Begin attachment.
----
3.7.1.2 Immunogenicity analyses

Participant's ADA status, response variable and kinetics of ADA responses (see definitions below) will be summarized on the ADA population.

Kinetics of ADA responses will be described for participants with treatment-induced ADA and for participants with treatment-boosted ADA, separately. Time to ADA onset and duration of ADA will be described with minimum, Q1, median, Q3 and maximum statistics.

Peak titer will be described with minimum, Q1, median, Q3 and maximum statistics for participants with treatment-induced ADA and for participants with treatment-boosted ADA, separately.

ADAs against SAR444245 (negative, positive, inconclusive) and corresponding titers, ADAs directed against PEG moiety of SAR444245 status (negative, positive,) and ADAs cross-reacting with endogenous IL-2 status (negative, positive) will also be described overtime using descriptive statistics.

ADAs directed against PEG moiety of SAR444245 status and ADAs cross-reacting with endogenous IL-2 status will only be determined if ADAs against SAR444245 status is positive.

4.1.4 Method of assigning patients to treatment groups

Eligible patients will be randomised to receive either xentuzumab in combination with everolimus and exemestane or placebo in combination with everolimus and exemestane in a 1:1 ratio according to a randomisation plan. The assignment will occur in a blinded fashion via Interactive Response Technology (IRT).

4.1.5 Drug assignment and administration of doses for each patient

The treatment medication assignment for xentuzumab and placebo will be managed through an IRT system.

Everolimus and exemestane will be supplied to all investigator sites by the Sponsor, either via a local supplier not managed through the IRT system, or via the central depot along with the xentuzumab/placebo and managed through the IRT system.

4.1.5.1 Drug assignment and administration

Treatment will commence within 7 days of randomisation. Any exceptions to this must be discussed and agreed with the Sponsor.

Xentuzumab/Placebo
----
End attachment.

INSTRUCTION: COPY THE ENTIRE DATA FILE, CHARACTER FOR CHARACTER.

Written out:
3.7.1.2 Immunogenicity analyses

Participant's ADA status, response variable and kinetics of ADA responses (see definitions below) will be summarized on the ADA population.

Kinetics of ADA responses will be described for participants with treatment-induced ADA and for participants with treatment-boosted ADA, separately. Time to ADA onset and duration of ADA will be described with minimum, Q1, median, Q3 and maximum statistics.

Peak titer will be described with minimum, Q1, median, Q3 and maximum statistics for participants with treatment-induced ADA and for participants with treatment-boosted ADA, separately.

ADAs against SAR444245 (negative, positive, inconclusive) and corresponding titers, ADAs directed against PEG moiety of SAR444245 status (negative, positive,) and ADAs cross-reacting with endogenous IL-2 status (negative, positive) will also be described overtime using descriptive statistics.

ADAs directed against PEG moiety of SAR444245 status and ADAs cross-reacting with endogenous IL-2 status will only be determined if ADAs against SAR444245 status is positive.

4.1.4 Method of assigning patients to treatment groups

Eligible patients will be randomised to receive either xentuzumab in combination with everolimus and exemestane or placebo in combination with everolimus and exemestane in a 1:1 ratio according to a randomisation plan. The assignment will occur in a blinded fashion via Interactive Response Technology (IRT).

4.1.5 Drug assignment and administration of doses for each patient

The treatment medication assignment for xentuzumab and placebo will be managed through an IRT system.

Everolimus and exemestane will be supplied to all investigator sites by the Sponsor, either via a local supplier not managed through the IRT system, or via the central depot along with the xentuzumab/placebo and managed through the IRT system.

4.1.5.1 Drug assignment and administration

Treatment will commence within 7 days of randomisation. Any exceptions to this must be discussed and agreed with the Sponsor.

Xentuzumab/Placebo